The fish has the small eyes and the salt-and-pepper colouring typical of a giant goby and lacks the yellow band on the top of the first dorsal fin which identified the more common rock goby. Its fins are tipped with grey instead. This fish is highly protected and it’s important not to disturb or trap them without a licence, so, Junior carefully lowers the bucket into the pool allowing his goby friend to swim straight back to its favourite hiding place.

Other finds come in so fast, it’s hard to keep up with them. We come close to catching a huge mystery fish, which thrashes through the seaweed but escapes without being seen. I find a small yellow slug which I initially assume is Jorunna tomentosa, which I often see on the shore. It’s only when I look at the photos at home that I realise my mistake. This slug has lumpy protrusions all over its body that have a sandy, almost warty appearance.

Doris ocilligera - a species I've never seen before, but which seems to be having a good year in southern UK and northern France.
Doris ocelligera – a species I’ve never seen before, but which seems to be having a good year in southern UK and northern France.

I’ve never seen anything like it, the reason being that this slug has only rarely been recorded in the UK. Doris ocelligera tends to occur further south but seems to be becoming more established in the south of the UK and northern France, with several records coming in over the last few weeks. An exciting find and one I’ll have to look out for more carefully in future.

Thanks go to David Fenwick of Aphotomarine for confirming this slug’s identity.

Doris ocelligera
Doris ocelligera

One of Louis’s friends finds this fabulous spider crab.

It's hard to tell that this is a spider crab and not a lump of seaweed!
It’s hard to tell that this is a spider crab and not a lump of seaweed!

It’s a female which has decorated herself in so much seaweed that, unless she moves, it’s impossible to tell she’s not just another rock. We have a good look at her amazing stalked eyes and spiny shell before returning her safely into the seaweed.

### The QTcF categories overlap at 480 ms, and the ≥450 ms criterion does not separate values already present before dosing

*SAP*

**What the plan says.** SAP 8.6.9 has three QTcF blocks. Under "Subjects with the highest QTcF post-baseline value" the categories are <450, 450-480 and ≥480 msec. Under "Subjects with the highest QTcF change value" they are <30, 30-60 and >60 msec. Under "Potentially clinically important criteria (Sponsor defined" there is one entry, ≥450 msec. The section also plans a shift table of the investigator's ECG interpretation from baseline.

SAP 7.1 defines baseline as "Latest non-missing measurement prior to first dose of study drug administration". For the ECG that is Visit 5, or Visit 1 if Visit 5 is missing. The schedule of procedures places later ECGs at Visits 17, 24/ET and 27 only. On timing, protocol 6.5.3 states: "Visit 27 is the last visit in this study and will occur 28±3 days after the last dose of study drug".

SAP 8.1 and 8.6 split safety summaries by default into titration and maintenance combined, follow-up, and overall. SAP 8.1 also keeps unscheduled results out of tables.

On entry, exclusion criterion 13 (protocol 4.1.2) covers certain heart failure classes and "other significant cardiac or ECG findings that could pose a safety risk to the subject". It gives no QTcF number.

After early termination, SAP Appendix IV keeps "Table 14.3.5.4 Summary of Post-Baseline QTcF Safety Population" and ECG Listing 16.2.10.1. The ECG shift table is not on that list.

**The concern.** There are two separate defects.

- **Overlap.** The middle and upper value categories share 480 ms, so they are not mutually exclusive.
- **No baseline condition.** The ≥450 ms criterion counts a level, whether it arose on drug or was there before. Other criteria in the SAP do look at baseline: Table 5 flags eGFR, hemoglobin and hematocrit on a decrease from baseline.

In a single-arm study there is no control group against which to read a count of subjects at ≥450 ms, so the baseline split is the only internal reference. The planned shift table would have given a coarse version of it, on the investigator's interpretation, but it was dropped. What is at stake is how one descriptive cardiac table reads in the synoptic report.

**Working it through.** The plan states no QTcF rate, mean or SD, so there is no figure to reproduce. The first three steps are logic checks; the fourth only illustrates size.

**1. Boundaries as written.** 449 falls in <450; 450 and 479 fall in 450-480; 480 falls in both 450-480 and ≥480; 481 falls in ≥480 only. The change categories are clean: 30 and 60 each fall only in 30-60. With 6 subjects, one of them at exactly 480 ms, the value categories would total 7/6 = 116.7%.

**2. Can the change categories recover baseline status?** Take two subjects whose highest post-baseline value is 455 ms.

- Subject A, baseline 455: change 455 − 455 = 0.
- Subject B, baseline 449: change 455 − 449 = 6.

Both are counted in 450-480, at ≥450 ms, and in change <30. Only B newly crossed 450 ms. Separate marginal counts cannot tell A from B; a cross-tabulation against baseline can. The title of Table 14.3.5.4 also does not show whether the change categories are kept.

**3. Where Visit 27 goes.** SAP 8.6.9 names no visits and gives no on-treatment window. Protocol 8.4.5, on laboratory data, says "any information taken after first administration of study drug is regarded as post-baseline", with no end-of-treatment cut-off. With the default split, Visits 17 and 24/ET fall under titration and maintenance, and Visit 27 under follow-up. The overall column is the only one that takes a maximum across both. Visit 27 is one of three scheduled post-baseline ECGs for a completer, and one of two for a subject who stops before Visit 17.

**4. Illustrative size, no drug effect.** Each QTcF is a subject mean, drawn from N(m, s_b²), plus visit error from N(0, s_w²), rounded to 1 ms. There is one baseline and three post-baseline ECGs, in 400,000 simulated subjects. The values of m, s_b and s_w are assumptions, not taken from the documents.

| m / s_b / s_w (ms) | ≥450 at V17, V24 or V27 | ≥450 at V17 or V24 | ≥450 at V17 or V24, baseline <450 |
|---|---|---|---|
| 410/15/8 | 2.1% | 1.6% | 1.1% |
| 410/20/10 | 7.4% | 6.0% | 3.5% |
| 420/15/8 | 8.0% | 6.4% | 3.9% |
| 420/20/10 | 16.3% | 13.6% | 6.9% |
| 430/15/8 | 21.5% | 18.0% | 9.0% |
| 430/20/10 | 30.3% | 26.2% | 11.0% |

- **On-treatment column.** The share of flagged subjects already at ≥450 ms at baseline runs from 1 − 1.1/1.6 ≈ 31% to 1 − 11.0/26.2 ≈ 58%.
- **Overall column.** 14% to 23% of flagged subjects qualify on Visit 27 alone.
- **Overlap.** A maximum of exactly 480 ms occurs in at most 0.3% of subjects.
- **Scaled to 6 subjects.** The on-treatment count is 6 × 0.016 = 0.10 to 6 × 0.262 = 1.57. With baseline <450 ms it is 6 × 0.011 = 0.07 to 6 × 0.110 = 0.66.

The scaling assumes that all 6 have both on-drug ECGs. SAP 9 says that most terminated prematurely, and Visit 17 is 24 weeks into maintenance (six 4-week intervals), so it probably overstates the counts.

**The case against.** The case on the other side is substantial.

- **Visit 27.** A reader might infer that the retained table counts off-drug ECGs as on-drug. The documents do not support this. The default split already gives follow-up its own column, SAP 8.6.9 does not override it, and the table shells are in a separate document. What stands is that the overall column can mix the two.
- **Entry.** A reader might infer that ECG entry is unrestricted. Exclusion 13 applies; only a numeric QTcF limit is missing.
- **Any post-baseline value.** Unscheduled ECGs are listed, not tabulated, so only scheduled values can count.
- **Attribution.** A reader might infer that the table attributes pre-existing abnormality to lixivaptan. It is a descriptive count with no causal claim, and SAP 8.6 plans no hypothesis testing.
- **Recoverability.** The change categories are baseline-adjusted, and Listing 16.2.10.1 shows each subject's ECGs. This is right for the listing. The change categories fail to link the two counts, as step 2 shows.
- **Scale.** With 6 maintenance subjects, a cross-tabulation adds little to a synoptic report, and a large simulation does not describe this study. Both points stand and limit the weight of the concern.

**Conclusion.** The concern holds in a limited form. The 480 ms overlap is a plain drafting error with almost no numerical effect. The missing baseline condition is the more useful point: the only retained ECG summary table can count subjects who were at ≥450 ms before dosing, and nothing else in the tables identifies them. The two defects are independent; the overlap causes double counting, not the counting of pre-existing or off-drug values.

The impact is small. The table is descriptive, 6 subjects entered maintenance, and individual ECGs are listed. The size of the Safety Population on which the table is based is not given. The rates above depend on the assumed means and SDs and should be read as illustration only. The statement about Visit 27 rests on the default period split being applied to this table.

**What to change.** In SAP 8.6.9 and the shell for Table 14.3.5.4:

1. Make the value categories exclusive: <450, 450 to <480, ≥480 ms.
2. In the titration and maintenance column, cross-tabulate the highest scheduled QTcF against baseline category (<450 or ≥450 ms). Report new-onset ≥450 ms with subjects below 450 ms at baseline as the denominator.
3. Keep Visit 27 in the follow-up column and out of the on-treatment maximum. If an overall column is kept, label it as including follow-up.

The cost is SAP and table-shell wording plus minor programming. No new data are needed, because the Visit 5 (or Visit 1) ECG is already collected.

Spider crab
Spider crab

The children’s mums aren’t to be outdone. They get stuck in and bring me all sorts of lovely things. This Ophiothrix fragilis common brittle star has a wonderful bright orange centre.

Brittle star with a lovely orange central disk - Ophiothrix fragilis
Brittle star with a lovely orange central disk – Ophiothrix fragilis

Another mum finds brilliant yellow Berthella plumula slugs, paired together under a stone ready to spawn.

Berthella plumula sea slugs
Berthella plumula sea slugs

This white-ruffed sea slug (Aeolidella alderi) was another lovely find.

Aeolidella alderi - the white-ruffed sea slug
Aeolidella alderi – the white-ruffed sea slug

The rocks of the lower shore are covered in all sorts of colourful wildlife. Ciona intestinalis sea squirts tipped with bright yellow rings, blue star ascidian sea squirts and lots of variegated scallops decked out in marbled patterns of brilliant orange and pink.

Ciona intestinalis sea squirt
Ciona intestinalis sea squirt

One variegated scallop opens its shell and swims away in jerking side to side movements, like a leaf falling from a tree.

A variegated scallop prepares to swim away
A variegated scallop prepares to swim away

Before we know it, the tide is pushing in and we slip and slide our way across the seaweed-covered rocks back to the sand. The time between the tides is short, just enough to give us a glimpse into this extraordinary marine community before the sea rolls in to cover everything once more. We sit and watch oystercatchers, herons and even a pair of swans fly across the sea, while the children set off into the distance with a metal detector, onto new adventures already.

Visiting a beach like this is an extraordinary privilege. We make sure to leave everything unharmed, to pick up any litter we see and to leave nothing behind. I’m already looking forward to my next visit.

Light bulb sea squirts - and some mystery orange eggs
Light bulb sea squirts – and some mystery orange eggs

Rock Pooling at Coverack with Wildlife Watch

The sun breaks through the cloud as the first children arrive. It’s a perfect day for a Wildlife Watch expedition and although I don’t know the beach at Coverack well, a quick paddle in the rippling shallows has already yielded sand eels, an attractive pink thin tellin shell and plenty of shore crabs so it’s shaping up well.

Lesser sand eel - being dark on top and light underneath makes it harder for predators to spot them in the water.
Lesser sand eel – being dark on top and light underneath makes it harder for predators to spot them in the water.

I always look forward to meeting my Wildlife Watch groups and this one doesn’t disappoint. My assistant, Vicky, does a fabulous job of welcoming everyone and helping set up and the children are enthusiastic and curious, raring to get stuck in. It’s especially good to see how well the kids care for the animals, making sure they have enough water in their tubs, replacing any stones and seaweed they move and not detaching animals that might get damaged like anemones and limpets.

One lad is particularly adventurous and knowledgeable, so we have fun investigating a gully between two huge rocks. We find the inner face of one rock is covered in a massive sheet of breadcrumb sponge and there are especially large strawberry anemones in the pool beneath. My new friend stays there trying to catch an elusive fish while I help others identify creatures.